A young friend asked me the other day what I thought of his new Swatch SISTEM51 Automatic watch, which he was wearing on his wrist when we met. Swatch of course is about as well known as Coca-Cola and I’m sure I own a couple myself, though not SISTEM51 automatic models.
The very first thing I noticed was the fact his particular model (the Unavoidable) was really quite thick at nearly 14mm coupled with a large diameter case at 42mm, makes this a big watch on the wrist – perhaps too big for me. In fact, when I checked my own Swatch models, not one of the three were as large. (in fact one of my Swatches – the Pounds & Squares quartz is only 10mm thick and 41mm diameter).
But, back to this model which is called the Unavoidable (perhaps owing to it’s size?) it has a small seconds @6 and a Date window @3 and a buckle strap, but my overall impression on first seeing it, was all a bit clunky on the wrist.
Now, I have a whole collection of conventional automatic watches, some of which are vintage even, so an automatic watch with winding rotor is nothing new. Some are what you’d call high end, some not so and they are all accurate enough for me (some very accurate indeed). And I doubt any of them are larger than around 12mm case depth.
But importantly – and I allude to the fact this watch has a totally sealed movement – all are repairable should anything go wrong. Now OK, it’s fair to say and certainly in my experience, very few do go wrong and those that might, would probably or possibly rather, be ‘complication’ models, chronographs and the like.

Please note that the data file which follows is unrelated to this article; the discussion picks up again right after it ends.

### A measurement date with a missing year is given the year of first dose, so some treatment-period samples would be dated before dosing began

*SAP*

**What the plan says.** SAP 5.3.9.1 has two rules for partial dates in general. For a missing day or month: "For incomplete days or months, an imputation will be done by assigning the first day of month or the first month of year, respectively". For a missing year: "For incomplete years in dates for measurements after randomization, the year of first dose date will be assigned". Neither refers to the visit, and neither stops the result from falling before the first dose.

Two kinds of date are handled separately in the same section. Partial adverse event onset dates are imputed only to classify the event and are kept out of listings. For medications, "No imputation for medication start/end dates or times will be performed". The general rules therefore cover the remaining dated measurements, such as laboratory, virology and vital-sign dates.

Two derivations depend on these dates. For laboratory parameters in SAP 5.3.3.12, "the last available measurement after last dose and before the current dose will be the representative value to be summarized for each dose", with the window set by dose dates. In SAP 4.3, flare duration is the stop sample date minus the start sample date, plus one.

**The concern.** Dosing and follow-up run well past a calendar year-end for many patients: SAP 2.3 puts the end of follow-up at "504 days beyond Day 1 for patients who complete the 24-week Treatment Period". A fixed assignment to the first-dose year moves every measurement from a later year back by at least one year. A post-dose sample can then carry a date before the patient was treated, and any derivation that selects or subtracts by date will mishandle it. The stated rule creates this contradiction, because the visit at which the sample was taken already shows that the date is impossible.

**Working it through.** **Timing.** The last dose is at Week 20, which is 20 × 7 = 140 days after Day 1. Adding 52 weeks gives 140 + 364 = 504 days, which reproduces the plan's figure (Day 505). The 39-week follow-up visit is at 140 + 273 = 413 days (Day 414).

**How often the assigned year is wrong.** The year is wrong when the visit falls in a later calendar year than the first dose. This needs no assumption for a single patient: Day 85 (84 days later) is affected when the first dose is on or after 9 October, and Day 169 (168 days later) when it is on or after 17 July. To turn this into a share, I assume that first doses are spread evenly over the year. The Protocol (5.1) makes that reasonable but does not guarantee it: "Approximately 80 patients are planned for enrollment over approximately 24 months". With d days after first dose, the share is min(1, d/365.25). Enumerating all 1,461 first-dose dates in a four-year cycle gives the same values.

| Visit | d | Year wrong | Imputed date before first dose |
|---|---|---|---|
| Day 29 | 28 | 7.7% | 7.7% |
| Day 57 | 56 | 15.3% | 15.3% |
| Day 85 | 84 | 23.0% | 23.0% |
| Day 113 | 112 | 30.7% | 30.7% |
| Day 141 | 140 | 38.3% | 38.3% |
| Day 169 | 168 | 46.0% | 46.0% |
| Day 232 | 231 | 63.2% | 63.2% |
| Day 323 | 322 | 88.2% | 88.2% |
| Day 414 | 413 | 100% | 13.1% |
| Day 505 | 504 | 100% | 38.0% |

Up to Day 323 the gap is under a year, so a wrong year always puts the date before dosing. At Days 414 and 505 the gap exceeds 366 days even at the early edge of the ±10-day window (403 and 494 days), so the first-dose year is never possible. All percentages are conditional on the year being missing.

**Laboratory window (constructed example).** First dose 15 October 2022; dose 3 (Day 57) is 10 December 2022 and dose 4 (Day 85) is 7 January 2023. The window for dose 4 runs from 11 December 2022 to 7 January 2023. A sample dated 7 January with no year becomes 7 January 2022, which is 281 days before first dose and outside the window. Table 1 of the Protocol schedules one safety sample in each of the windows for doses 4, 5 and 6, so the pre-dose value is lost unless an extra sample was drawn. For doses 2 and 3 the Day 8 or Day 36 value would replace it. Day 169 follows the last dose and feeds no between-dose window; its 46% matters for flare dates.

I do note that Sistem 51 Automatic models are mostly simple time keepers with few complications, save the Date, so I assume Swatch are hedging their bets, by minimising the possibility of anything going wrong. In fact, you could be forgiven in assuming these might even be viewed as disposable throwaway watches, which at £200 I believe this one cost, is some throwaway!
Would I personally buy one? Well no, being honest probably not this model. The case thickness and the overall diameter doesn’t do it for me.
The SISTEM51 features, such as the reduction of movement parts, theoretically less to go wrong, the re-designed transparent rotor wind, whilst OK, frankly are substantially little different from conventional automatic models.
In other words, personally, I don’t see much of an incentive to have one. And if I wanted a throwaway watch, I’d surely be better with a cheap Quartz model, which could well give better accuracy plus many hundreds of styles, sizes, some amazing complications, looks and features to choose from and so on.
It’s as if they’ve over innovated – updated to transparent rotor – OK but why?, made entirely by robot machine – OK, then sealed it up in a non-opening case? Welded components – so basically it’s un-repairable. Maybe it’s a case of trying to re-invent the wheel? I don’t know, but it doesn’t give me a buzz at all.
However, my young friend likes it, this is his first automatic, so maybe he was unaware autos existed? You never know with the youngsters of today. It could be the mechanical movement fascinated him, as everything else he owns is electronic, modular and solid state (goodness even the latter words are out of date).
Anyway the plus side, for me is, he’s seen some of my watch collection now and is hooked! So much so that he has since bought another automatic watch (not Swatch this time) with an exhibition back, just to wonder at the movement.
So, maybe these folk at Swatch know more about young potential customers than I realised – a little bit of marketing & fashion hype, whilst not, as I say, re-inventing the wheel, managed to convert a young lad brought up on “cell phones and wearables” – to the good old mechanical, wear and forget, battery-less watch.
He’s from birth – in a world of “throwaway” anyway – I mean today if it don’t work – bin it – right?
I’m writing this and thinking – sad! I was brought up in a world where things were made in a way that allowed them to be fixed – in fact when I was younger I used to make transistors – Yeh Yeh Yeh – I know – what on earth is one of those?